How to finally start saving money

By Sophia - 9 May 2019
4 mins read

You get your first paycheck and you’re finally adulting, right? Unfortunately for many of us, sudden financial independence also means a crazed spending spree. We buy DSLRs (to catalogue epic vacations), and indulge a little too much in Grab rides… then crawl through the last week towards payday. This cycle of living paycheck-to-paycheck goes on for about a year before we start to feel a little disgusted with ourselves – shouldn’t I have some savings by now?

 

Well, to overcome this lack of ability to save, we have to get to know ourselves, financially.

 

 

Find Out Where The Money is Going

Fixed Expenses

The first category is the easy one, recurring fixed amounts every month.

  • Bills (phone, internet, utilities)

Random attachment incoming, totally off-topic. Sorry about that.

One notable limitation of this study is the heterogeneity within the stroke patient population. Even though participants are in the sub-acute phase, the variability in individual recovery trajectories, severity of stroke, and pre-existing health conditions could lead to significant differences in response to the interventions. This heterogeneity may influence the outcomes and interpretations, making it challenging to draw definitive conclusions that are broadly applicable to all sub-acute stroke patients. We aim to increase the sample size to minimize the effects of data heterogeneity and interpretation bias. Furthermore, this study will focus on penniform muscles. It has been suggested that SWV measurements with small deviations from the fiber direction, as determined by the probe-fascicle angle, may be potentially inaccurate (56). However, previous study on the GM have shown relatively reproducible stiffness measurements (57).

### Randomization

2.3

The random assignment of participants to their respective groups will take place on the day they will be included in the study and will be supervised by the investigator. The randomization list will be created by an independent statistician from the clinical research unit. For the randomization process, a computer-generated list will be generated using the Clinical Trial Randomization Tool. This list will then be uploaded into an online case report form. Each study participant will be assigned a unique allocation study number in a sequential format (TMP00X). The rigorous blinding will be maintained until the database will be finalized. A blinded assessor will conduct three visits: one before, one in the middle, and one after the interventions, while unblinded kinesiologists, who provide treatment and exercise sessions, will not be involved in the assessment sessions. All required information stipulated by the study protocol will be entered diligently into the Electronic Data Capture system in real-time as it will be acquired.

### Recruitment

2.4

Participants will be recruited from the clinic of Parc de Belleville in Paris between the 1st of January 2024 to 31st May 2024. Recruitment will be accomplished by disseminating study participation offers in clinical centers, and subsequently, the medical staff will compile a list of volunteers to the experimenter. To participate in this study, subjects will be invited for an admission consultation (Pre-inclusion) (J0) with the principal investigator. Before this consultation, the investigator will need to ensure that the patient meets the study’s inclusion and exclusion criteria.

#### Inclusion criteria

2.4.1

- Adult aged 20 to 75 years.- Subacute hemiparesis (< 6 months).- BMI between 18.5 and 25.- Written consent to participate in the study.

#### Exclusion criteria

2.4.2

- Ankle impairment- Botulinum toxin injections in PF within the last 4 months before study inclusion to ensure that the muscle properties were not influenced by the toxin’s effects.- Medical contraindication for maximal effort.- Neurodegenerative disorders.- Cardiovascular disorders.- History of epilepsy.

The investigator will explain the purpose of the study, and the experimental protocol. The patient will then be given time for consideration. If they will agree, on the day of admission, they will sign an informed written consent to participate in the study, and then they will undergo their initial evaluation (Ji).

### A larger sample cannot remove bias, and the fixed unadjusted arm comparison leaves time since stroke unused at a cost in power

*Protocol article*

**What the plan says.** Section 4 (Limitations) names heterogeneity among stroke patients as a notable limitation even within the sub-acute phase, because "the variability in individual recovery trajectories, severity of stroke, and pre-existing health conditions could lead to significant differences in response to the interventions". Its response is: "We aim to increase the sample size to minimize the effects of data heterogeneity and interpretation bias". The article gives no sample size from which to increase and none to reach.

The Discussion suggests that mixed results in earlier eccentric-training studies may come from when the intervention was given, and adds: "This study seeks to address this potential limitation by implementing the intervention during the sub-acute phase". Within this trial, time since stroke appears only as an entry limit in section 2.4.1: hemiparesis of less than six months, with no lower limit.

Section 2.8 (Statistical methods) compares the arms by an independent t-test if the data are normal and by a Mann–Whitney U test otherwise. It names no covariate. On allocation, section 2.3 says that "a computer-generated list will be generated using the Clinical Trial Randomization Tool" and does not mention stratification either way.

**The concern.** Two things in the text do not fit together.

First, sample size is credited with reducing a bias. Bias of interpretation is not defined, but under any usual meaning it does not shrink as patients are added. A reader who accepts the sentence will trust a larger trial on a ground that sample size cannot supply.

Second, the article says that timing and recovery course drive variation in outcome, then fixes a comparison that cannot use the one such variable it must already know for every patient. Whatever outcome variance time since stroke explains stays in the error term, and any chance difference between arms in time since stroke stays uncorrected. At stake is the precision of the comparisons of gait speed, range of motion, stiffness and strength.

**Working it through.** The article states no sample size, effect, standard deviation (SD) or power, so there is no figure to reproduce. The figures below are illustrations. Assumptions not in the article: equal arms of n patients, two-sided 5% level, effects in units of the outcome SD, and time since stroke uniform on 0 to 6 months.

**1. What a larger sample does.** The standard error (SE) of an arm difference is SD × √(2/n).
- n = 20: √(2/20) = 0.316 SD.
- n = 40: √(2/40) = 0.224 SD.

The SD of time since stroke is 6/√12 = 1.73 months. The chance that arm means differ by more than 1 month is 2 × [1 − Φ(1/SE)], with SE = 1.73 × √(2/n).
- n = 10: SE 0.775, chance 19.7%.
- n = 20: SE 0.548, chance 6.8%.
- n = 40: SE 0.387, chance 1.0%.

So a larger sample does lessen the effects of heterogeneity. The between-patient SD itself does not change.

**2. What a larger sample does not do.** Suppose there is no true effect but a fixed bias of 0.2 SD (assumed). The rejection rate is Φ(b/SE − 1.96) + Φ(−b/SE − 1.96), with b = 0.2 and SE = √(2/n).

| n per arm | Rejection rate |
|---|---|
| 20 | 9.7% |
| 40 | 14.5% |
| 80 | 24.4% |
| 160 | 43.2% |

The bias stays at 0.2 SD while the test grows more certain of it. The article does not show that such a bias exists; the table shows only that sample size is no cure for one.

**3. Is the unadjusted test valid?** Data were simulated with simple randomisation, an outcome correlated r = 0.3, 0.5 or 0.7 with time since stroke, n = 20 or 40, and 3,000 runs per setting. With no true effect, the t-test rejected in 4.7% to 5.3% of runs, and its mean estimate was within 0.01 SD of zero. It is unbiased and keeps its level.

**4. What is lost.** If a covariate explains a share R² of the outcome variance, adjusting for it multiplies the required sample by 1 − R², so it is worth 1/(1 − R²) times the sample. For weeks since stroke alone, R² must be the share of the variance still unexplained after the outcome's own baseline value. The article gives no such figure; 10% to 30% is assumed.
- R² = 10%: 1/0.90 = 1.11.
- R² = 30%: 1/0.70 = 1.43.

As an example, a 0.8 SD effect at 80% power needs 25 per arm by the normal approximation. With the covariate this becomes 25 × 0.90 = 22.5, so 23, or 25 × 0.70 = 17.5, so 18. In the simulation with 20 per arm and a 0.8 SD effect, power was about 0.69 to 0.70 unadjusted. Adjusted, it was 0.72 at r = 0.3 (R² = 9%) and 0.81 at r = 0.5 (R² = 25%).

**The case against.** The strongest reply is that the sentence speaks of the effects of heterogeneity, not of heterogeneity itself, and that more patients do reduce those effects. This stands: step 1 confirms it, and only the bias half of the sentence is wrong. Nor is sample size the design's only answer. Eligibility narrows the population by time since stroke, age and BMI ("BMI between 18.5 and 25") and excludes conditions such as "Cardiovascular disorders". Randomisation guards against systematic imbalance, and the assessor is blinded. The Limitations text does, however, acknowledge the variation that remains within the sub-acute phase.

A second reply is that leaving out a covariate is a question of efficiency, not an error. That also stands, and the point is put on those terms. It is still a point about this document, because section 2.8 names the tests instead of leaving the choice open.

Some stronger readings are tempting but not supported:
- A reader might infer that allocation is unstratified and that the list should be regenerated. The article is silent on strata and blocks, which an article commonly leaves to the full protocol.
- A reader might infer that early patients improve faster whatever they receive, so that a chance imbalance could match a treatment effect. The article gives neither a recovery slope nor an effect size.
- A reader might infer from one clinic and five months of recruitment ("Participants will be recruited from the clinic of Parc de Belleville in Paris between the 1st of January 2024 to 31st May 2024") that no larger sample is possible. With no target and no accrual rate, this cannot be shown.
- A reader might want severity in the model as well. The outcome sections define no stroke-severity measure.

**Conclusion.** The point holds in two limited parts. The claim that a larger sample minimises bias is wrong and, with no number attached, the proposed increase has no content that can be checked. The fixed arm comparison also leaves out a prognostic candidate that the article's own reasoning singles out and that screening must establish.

• Subscriptions (Netflix, gym memberships)
  • Loans
  • Insurance premiums
  • Parent allowance

These are some typical ones. Identify them and total them up.

 

Variable Expenses

Then there’s also the variable expenses that fluctuate month-on-month, such as:

  • Food
  • Transport
  • Shopping
  • Entertainment

 

To get a good idea of your variable expenses, have a look at your bank transactions in the last three months and average out all your spending that doesn’t fall under fixed expenses. Taking an average of three months captures occasional expenses, such as birthday gifts and shopping splurges.

 

These provide an accurate snapshot of our real lifestyle and spending habits, because life is filled with random moments like that. Let’s not kid ourselves!